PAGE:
Friday, May 23, 2014

Lords and Victors

“Can any of you by worrying add
  a single hour to the span of your life?"
                                 — Luke 12:25
So this packet arrives in the mail from our new new insurance company.  That’s not a typo: they are the second new insurance company we’ve had since State Farm decided not to continue homeowners’ policies in Florida.  The first one was Citizens’ Insurance, the state’s catch-all company for people who can’t get insurance elsewhere.  When our premium switched over to Citizens’ we saw a significant increase for the same coverage, something we were expecting since we figured there had to be some reason all these companies were pulling out.  But when Citizens’ began dumping people like us when smaller insurers began writing policies again, we expected our premium would go down and thing things would get better.

So we open the packet and take a look at this new policy and not only is it higher than Citizens’, it’s way higher — like over $8000.  We double check the paperwork and see that over $6000 of that is simply sinkhole coverage.  Wow—imagine the panic we were feeling thinking that it was going to cost us that much a year just for the insurance on our house.  Now don’t get me wrong, we’re not looking at moving any time soon, but the momentary thought that jumped into my head when I saw that was: “If that’s the way it’s going to be, we can’t stay here.  There’s no way.”    When the heartbeat got back to normal and the adrenaline subsided, it became clear that we’d just have to call our agent and get this straightened out...that this was surely a mistake we could easily remedy simply by changing our coverage and dumping that special sinkhole clause.  No need to panic—everything is going to be all right.  And it is.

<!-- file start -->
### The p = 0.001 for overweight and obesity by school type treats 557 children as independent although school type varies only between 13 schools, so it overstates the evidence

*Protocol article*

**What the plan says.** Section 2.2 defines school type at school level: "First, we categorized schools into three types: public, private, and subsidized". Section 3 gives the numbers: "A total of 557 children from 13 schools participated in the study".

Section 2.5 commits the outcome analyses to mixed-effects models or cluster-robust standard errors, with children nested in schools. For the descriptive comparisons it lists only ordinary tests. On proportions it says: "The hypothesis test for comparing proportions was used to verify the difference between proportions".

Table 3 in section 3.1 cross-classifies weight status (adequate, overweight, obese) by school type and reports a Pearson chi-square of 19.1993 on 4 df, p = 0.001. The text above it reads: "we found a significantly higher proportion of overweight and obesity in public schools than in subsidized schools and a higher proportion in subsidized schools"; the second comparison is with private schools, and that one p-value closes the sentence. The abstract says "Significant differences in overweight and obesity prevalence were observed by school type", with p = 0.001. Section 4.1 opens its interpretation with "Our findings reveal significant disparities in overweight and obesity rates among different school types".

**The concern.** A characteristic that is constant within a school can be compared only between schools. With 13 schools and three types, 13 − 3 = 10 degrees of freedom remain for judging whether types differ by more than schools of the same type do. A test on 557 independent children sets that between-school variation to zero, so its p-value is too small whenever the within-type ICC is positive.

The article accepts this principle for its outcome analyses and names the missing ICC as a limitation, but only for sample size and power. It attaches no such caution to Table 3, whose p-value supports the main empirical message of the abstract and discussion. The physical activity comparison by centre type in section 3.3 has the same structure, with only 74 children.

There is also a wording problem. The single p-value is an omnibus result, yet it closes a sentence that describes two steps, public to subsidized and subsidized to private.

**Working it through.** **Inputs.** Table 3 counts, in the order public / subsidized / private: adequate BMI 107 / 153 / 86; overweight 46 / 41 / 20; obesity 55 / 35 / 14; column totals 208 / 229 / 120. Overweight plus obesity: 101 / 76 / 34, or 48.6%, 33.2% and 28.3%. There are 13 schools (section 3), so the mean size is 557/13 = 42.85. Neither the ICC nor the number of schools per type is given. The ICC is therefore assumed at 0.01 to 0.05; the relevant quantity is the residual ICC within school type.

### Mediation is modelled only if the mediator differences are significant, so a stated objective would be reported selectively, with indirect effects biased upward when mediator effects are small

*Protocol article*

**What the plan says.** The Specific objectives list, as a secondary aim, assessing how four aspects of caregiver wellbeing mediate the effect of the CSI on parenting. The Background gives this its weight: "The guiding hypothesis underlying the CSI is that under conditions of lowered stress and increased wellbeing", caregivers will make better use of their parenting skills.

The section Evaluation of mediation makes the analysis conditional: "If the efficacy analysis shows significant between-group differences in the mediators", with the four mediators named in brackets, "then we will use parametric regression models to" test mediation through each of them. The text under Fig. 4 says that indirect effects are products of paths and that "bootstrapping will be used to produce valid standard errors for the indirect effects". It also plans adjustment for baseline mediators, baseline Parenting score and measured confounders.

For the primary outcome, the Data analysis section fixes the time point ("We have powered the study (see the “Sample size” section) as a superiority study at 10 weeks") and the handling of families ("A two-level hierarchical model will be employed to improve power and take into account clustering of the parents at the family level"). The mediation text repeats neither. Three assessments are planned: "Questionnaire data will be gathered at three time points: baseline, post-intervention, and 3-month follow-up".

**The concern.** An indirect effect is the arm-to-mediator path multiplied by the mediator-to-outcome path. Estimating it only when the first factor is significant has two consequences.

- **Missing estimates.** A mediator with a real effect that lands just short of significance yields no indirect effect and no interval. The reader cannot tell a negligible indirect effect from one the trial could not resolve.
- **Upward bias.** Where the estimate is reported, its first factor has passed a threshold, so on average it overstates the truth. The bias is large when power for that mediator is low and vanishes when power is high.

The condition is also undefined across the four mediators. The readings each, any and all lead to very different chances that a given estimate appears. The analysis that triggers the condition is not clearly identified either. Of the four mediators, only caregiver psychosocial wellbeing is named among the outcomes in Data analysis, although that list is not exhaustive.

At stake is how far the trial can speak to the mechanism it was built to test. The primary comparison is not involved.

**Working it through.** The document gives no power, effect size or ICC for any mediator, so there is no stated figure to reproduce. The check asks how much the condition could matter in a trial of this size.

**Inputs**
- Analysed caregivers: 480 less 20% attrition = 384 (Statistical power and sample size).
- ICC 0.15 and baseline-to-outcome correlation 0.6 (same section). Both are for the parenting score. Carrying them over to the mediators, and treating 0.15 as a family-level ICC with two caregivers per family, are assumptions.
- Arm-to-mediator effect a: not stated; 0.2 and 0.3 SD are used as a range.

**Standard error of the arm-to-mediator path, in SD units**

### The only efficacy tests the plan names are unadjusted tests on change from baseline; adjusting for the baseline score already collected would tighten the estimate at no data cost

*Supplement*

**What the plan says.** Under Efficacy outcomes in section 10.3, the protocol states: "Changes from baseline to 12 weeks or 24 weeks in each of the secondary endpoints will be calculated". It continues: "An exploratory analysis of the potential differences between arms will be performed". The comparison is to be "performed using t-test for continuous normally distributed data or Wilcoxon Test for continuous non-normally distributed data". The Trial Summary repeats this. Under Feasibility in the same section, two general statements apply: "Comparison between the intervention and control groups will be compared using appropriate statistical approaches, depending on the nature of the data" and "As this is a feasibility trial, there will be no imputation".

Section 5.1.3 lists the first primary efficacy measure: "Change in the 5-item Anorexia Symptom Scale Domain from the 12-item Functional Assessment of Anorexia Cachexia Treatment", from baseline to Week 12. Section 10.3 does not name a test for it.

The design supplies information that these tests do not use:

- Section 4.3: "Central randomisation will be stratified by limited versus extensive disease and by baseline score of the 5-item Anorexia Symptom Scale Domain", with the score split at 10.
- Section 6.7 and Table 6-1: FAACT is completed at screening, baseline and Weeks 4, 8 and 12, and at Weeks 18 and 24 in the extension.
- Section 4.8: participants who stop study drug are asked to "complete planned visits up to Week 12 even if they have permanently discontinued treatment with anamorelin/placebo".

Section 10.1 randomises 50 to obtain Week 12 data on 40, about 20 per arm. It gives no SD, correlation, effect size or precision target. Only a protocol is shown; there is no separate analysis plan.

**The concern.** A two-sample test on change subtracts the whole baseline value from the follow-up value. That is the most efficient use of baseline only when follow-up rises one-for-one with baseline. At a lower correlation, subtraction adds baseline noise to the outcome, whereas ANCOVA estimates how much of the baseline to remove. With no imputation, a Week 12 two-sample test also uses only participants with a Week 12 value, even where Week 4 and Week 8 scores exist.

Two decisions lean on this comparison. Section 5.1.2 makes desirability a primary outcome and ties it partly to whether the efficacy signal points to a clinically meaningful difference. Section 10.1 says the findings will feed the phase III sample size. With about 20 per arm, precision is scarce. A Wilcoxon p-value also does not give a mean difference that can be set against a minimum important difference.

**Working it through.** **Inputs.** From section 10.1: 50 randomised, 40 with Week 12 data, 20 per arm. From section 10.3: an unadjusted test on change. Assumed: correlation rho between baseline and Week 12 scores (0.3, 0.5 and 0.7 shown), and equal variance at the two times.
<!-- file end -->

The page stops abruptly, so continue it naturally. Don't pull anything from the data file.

But it’s that moment of panic that sticks with me.  That horrible sickening feeling of impending doom and disaster that jumps out at us can not only ruin your day, it can make your whole life unstable and insecure.  Whether it’s a crazy bill, a list of maladies your doctor tells you that you might have, concern about something not so flattering that someone’s been saying about you, or not getting that inheritance you’ve been thinking would be yours — foiled expectations and unpleasant surprises can change our attitude in an instant from “Everything’s fine” to “My life is over.”

How we handle those moments of panic is a key spiritual issue for us as God’s people.  We all have anxieties of one sort of another.  If it’s not ourselves we’re worried about, it’s a loved one.  If it’s not our health or careers, it’s a relationship.  We also know that all we are and all we have is in God’s hands.  Martin Luther reminded the people of his land who were being persecuted for believing in the gospel how powerful faith is in combating these anxieties.  At a time and place where  people were being executed for preaching God’s Word, he wrote to his friend Cronberg: